Driving in the EU after Brexit

There’s nothing better than the freedom that comes with taking your car to mainland Europe, and this won’t change after Brexit. Cars, motorbikes, and other vehicles are still welcome on board our ferries, and driving when you reach your destination is just as easy as it ever was.

There are a few changes to driving in the EU with regards to documentation, below are the latest updates. You can find out more by visiting the gov.uk site.


International Driving Permits

You need to carry your UK driving licence with you when driving in the EU.

You do not need an international driving permit (IDP) to visit and drive in the EU, Switzerland, Iceland or Liechtenstein.

However, you might need an IDP to drive in some EU countries and Norway if you have:


a paper driving licence


a licence that was issued in Gibraltar, Guernsey, Jersey or the Isle of Man


You will not need an IDP to drive when visiting Ireland if you have a UK driving licence.


Green Cards


You must carry a green card for the vehicle you’re driving in the EU (including Ireland), Iceland, Liechtenstein, Norway, Switzerland, Serbia or Andorra.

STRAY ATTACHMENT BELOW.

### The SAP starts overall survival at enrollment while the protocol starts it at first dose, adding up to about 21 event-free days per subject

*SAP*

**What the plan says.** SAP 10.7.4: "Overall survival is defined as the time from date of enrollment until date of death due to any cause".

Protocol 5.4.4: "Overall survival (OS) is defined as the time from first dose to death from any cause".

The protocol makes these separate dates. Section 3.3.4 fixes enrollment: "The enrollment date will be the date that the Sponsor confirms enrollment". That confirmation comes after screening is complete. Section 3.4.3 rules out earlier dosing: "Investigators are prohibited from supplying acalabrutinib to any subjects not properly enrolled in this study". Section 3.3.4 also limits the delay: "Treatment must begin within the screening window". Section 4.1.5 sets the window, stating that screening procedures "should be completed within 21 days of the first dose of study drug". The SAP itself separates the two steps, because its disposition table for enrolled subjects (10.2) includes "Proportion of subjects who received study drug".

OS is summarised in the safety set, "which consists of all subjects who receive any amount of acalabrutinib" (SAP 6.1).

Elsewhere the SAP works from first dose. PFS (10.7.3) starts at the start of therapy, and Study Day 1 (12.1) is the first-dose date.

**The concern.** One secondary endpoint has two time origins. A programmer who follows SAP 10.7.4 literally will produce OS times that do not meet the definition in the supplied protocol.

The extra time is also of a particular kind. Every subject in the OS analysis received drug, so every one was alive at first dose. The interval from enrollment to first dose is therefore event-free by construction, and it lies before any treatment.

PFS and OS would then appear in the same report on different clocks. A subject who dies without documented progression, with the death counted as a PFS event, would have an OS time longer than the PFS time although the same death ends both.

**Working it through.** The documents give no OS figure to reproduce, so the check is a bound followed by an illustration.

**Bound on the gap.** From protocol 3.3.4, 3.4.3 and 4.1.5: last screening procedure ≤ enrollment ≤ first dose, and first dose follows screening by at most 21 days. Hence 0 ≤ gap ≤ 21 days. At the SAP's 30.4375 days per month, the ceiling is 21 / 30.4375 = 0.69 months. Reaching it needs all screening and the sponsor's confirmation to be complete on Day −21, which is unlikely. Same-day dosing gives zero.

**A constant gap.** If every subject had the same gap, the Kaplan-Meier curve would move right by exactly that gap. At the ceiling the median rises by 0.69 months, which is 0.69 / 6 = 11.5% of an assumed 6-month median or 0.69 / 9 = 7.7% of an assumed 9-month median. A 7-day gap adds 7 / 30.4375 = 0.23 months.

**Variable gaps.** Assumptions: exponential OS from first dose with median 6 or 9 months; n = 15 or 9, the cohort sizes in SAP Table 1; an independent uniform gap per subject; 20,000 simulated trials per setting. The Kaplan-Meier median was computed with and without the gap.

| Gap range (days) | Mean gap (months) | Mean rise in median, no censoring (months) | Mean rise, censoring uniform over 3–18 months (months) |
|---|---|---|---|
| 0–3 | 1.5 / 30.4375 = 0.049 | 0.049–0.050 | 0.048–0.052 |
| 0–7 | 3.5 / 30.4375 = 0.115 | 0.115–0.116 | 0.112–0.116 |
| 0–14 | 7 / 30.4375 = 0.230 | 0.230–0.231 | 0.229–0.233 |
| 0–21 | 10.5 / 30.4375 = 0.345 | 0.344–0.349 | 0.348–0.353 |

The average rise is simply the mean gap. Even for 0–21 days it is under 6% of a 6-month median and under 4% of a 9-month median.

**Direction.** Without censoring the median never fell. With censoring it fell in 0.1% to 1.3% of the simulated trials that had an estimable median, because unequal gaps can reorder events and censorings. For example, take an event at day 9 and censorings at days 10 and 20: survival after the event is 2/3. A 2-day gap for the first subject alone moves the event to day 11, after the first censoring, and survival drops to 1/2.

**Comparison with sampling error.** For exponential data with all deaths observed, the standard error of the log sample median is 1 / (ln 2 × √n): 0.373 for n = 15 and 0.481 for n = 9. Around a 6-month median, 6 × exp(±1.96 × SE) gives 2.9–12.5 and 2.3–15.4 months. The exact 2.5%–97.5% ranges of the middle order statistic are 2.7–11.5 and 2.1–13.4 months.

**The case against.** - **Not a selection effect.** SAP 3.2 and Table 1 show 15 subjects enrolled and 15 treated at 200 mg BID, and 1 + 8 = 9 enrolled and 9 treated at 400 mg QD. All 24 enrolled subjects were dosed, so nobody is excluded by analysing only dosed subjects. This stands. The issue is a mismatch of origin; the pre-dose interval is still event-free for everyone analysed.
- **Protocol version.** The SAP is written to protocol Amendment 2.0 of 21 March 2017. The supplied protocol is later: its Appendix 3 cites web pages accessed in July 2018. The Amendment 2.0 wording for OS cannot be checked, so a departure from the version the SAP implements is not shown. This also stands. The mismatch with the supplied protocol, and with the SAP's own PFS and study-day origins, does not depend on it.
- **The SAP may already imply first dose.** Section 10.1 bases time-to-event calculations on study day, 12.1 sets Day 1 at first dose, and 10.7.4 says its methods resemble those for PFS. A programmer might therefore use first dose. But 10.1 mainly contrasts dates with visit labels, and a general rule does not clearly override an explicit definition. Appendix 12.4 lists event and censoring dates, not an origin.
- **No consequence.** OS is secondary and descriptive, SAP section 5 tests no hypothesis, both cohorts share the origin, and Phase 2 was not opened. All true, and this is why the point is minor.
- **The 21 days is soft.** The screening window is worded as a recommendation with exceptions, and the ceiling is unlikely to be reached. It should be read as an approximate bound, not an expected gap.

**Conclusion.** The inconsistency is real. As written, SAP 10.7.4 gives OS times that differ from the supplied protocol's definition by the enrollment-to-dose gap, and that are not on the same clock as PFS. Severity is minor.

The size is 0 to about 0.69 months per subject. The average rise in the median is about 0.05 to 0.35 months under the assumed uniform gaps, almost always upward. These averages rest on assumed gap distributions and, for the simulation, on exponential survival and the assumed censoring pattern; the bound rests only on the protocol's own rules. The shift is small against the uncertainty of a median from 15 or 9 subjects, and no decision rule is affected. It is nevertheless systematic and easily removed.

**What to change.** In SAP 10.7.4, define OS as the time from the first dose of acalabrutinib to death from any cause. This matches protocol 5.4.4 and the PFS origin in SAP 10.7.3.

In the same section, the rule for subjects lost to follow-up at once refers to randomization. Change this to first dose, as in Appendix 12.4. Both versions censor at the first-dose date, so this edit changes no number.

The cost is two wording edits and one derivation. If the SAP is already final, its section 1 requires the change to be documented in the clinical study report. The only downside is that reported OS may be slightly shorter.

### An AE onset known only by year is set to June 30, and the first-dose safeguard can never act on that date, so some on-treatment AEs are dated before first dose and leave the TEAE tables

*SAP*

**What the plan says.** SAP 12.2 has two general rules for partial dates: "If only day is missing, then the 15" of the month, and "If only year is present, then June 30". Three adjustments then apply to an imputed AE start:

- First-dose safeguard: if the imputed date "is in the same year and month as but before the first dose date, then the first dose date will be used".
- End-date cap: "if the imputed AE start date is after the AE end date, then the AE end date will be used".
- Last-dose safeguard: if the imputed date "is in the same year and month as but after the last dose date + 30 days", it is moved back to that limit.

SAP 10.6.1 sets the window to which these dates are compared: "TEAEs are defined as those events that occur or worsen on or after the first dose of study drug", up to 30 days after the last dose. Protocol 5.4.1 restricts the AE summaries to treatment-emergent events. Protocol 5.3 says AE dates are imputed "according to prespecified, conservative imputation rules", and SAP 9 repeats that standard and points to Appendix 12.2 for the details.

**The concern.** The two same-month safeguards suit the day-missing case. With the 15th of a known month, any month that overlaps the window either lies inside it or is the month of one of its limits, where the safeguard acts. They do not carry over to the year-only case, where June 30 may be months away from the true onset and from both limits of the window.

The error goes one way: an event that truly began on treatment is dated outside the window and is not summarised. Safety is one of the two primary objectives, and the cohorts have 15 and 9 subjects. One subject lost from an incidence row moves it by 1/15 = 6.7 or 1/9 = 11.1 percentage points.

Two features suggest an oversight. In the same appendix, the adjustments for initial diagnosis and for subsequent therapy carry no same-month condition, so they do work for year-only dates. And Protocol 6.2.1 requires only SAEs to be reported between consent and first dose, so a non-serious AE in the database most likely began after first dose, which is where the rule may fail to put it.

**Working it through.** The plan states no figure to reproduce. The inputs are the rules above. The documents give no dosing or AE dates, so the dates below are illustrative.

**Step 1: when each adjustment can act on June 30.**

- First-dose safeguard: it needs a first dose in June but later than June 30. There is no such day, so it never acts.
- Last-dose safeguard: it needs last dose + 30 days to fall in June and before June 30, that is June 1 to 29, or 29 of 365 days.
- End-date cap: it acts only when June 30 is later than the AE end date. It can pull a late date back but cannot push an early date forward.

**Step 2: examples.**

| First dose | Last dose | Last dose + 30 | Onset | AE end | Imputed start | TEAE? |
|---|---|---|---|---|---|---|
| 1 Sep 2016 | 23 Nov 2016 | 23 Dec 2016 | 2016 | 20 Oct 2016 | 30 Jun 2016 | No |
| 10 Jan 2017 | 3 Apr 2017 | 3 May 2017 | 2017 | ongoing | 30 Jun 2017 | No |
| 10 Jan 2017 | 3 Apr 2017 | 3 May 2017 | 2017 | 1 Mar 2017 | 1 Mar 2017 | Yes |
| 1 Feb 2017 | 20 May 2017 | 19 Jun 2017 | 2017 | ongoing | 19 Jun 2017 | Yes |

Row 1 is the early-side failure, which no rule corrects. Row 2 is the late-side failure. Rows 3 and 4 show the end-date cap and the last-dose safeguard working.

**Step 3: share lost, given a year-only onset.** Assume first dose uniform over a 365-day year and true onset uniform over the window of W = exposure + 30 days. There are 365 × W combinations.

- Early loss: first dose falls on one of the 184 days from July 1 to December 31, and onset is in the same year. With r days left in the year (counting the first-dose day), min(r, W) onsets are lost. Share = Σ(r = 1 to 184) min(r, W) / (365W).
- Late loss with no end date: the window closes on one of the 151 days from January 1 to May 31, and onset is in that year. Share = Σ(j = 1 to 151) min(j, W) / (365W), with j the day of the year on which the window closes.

A ‘green card’ is proof of motor insurance cover when driving abroad. You must carry a physical copy of your green card when driving in the EU. Electronic versions of green cards are not acceptable.


You will need to carry multiple green cards if:


you have fleet or multi-car insurance – you’ll need a green card for each vehicle


your vehicle is towing a trailer or caravan – you’ll need one for the towing vehicle and one for the trailer or caravan (you need separate trailer insurance in some countries)


you have 2 policies covering the duration of your trip. For example, if you renew your policy during the journey


What else might I need when driving in mainland Europe?


It's important no matter where or when you're driving in mainland Europe, that you arrange adequate European breakdown cover.


You'll also need to ensure that you have a GB sticker displayed on the rear of your car unless your number plate includes the GB identifier on its own or with the Union flag.


Something else you should check before travelling to mainland Europe with your car is whether the country you’re visiting, or any that you’ll be driving through, have any specific rules that you need to follow. For example, to drive in France you’ll need to have a reflective jacket and a warning triangle, plus headlight converters to stop you from dazzling oncoming traffic. Take a look at our tips for driving in France for more information.


Now that you know what to expect from driving in the EU after Brexit, book your ferry crossing and start planning your next trip today.


For more details on travelling with a vehicle visit our dedicated page.


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